Cremation fine, but stop scattering ashes - Vatican to Catholics

The Vatican says cremation is still allowed because "the deceased's body does not affect his or her soul" (Getty)
The Vatican says cremation is still allowed because "the deceased's body does not affect his or her soul" (Getty)

Catholics have been told that while cremation remains okay, the ashes of loved ones must be stored in a "sacred place" - not scattered, stored on a mantle or divided between family members.

The Vatican revealed on Tuesday that it had instigated new guidelines on what to do with dead bodies, due to concerns that the current practice of cremation promotes "erroneous ideas about death".

It says those ideas include pantheism, a doctrine that equates God with the universe and everything in it, naturalism, a belief that there are no supernatural forces, and nihilism, the idea that life is meaningless.

"Following the most ancient Christian tradition, the Church insistently recommends that the bodies of the deceased be buried in cemeteries or other sacred places," it says.

The Vatican says the new guidelines have been put in place in response to the growing popularity of cremation across the world, and in an attempt to "set out norms" that make clear the "preference of the burial of the remains of the faithful".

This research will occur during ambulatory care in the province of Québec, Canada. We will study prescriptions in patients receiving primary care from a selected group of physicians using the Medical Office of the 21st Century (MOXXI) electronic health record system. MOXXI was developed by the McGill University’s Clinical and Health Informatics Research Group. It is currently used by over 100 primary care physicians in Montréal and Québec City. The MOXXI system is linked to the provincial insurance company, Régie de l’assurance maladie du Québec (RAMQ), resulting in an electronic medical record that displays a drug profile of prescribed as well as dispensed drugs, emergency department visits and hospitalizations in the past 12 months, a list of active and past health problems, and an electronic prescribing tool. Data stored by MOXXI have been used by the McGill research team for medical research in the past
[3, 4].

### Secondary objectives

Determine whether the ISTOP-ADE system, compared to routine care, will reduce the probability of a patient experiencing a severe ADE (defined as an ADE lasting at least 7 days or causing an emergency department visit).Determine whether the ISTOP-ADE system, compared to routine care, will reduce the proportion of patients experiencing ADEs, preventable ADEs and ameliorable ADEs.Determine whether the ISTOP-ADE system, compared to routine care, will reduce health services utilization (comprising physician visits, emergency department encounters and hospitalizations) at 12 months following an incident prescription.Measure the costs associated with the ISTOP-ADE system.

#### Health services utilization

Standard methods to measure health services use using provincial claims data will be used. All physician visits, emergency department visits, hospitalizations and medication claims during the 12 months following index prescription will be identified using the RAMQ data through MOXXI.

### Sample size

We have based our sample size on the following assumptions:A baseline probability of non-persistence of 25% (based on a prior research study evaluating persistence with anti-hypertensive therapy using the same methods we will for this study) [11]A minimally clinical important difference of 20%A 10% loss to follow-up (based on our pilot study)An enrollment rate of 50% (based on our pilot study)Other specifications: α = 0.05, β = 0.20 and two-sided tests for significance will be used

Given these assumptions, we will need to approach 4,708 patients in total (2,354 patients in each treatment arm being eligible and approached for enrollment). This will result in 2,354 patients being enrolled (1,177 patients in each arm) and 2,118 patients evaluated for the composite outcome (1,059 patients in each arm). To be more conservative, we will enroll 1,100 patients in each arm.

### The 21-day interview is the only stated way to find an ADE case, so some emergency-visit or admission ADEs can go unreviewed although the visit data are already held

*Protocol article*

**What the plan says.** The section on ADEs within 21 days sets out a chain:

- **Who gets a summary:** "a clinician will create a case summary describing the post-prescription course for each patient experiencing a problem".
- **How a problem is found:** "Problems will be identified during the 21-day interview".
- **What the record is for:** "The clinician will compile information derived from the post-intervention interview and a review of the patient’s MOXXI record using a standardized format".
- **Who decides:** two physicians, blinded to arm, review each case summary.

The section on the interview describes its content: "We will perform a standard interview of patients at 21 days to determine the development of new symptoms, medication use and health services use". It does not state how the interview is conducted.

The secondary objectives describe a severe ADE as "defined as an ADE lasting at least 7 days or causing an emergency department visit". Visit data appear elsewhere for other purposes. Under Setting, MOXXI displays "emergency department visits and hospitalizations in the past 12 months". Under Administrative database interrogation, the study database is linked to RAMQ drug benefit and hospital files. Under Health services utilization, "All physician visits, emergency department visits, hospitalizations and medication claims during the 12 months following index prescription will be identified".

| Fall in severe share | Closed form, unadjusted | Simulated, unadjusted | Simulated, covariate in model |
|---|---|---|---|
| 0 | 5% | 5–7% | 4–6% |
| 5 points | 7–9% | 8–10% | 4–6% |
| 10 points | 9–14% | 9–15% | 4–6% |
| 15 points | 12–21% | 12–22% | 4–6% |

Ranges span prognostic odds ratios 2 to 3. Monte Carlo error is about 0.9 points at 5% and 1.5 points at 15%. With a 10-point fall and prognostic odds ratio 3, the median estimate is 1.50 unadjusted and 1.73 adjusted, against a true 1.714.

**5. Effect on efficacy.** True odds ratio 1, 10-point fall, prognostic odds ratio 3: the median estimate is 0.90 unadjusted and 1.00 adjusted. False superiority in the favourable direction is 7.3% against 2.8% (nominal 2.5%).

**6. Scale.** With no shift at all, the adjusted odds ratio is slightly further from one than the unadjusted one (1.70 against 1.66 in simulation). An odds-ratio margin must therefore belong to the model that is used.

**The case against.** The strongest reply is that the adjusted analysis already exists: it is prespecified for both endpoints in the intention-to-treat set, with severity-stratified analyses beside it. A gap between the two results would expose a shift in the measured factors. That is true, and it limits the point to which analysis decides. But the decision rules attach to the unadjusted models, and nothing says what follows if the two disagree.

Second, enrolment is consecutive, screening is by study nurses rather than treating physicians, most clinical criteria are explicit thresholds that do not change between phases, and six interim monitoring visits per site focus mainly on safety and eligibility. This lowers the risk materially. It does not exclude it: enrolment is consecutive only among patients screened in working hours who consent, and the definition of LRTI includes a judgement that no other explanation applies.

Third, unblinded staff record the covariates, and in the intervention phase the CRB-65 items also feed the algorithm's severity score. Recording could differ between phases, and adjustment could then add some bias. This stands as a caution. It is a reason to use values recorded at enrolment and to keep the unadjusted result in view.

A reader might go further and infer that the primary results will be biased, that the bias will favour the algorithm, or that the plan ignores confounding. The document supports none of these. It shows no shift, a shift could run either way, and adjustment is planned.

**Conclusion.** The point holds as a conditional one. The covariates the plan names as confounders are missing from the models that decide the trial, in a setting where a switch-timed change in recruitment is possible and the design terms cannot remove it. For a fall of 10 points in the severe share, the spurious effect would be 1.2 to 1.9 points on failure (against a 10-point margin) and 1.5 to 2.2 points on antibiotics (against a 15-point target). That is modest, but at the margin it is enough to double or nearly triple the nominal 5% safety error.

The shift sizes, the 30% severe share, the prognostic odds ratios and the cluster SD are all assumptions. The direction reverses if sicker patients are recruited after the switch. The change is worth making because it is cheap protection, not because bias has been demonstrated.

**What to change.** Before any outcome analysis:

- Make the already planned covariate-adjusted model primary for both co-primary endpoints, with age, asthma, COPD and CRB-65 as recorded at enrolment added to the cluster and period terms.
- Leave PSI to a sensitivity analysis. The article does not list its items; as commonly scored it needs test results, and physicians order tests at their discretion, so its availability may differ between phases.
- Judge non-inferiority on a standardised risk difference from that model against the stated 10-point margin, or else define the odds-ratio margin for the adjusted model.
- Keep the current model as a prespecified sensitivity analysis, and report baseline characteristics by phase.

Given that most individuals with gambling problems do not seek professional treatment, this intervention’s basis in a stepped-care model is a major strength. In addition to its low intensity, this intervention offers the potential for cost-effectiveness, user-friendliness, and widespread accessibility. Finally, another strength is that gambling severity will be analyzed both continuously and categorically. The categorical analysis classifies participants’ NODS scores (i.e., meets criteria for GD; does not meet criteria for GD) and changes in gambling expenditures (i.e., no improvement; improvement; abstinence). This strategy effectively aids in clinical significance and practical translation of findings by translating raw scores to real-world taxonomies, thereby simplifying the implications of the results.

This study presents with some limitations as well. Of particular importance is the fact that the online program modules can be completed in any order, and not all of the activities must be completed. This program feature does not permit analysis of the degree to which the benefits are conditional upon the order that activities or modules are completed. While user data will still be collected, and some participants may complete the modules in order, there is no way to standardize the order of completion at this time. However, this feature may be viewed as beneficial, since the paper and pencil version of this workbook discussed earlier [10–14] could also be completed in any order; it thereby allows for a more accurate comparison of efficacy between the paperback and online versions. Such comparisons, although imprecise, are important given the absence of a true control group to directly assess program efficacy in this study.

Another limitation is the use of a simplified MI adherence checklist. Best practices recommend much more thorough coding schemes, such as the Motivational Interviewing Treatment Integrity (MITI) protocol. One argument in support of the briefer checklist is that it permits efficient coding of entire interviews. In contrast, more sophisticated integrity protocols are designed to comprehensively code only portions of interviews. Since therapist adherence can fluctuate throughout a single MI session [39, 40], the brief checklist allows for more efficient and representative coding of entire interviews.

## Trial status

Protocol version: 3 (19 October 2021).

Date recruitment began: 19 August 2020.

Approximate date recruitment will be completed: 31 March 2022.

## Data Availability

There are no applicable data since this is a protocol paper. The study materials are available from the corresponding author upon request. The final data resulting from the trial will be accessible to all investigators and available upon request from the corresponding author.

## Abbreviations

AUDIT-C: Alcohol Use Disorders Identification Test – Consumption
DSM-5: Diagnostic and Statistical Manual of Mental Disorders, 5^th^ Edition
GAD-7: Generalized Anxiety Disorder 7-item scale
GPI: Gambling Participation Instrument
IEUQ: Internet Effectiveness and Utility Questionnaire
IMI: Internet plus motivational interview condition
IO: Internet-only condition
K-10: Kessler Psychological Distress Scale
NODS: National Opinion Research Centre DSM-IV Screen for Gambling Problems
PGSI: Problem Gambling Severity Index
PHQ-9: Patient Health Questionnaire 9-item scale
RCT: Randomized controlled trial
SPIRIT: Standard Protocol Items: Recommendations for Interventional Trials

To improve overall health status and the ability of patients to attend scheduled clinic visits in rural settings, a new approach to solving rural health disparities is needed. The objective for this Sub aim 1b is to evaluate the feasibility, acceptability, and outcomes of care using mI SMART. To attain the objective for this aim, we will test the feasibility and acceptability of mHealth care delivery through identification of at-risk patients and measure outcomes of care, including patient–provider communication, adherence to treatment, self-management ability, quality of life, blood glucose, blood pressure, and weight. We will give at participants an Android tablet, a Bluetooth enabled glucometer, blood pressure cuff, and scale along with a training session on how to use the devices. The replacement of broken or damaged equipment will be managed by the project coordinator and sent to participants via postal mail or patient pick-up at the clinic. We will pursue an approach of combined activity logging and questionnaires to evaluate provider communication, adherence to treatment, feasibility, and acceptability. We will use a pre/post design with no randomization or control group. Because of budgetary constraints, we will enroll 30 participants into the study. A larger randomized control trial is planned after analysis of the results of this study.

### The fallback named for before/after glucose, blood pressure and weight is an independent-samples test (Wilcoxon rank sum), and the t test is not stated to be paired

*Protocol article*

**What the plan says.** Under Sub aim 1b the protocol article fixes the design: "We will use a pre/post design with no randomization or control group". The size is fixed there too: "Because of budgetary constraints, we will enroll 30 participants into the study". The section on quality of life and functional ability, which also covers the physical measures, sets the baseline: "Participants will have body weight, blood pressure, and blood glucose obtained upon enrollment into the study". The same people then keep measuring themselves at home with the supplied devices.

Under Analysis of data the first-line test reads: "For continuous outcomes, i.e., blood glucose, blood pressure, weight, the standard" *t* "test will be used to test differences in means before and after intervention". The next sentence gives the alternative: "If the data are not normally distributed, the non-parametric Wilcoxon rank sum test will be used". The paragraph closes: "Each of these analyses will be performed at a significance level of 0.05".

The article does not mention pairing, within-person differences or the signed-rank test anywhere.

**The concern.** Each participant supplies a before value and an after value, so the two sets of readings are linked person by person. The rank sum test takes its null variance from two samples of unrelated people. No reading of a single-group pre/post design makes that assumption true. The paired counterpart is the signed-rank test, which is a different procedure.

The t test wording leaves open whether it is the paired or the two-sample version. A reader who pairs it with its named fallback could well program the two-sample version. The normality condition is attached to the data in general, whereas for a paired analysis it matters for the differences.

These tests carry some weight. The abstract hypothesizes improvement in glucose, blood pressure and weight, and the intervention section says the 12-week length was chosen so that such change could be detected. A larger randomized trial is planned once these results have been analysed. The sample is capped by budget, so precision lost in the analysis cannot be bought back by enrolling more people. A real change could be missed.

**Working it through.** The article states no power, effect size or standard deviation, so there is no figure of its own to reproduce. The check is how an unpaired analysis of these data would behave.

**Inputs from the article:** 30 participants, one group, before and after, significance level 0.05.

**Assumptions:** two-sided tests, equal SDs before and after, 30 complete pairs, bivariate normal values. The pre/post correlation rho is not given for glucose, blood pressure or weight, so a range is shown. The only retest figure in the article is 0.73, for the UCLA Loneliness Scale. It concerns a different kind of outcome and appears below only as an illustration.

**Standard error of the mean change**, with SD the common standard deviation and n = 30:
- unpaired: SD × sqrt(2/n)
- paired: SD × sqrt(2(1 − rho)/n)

The Cremation Association of North America says that in the last 15 years, the number of people being cremated has doubled to encompass almost 50 percent of the US population.

In the set of new guidelines, the Vatican makes clear that "mementos, pieces of jewellery or other objects" are also not permitted as containers to store ashes.

"The church continues to prefer the practice of burying the bodies of the deceased, because this shows a greater esteem towards the deceased," the Vatican's guidelines state.

"Nevertheless, cremation is not prohibited, unless it was chosen for reasons contrary to Christian doctrine."

The guidelines move on to explain why cremation is still allowed despite the changes to what is permitted afterwards.

"The Church raises no doctrinal objections to this practice, since cremation of the deceased's body does not affect his or her soul, nor does it prevent God, in his omnipotence, from raising up the deceased body to new life.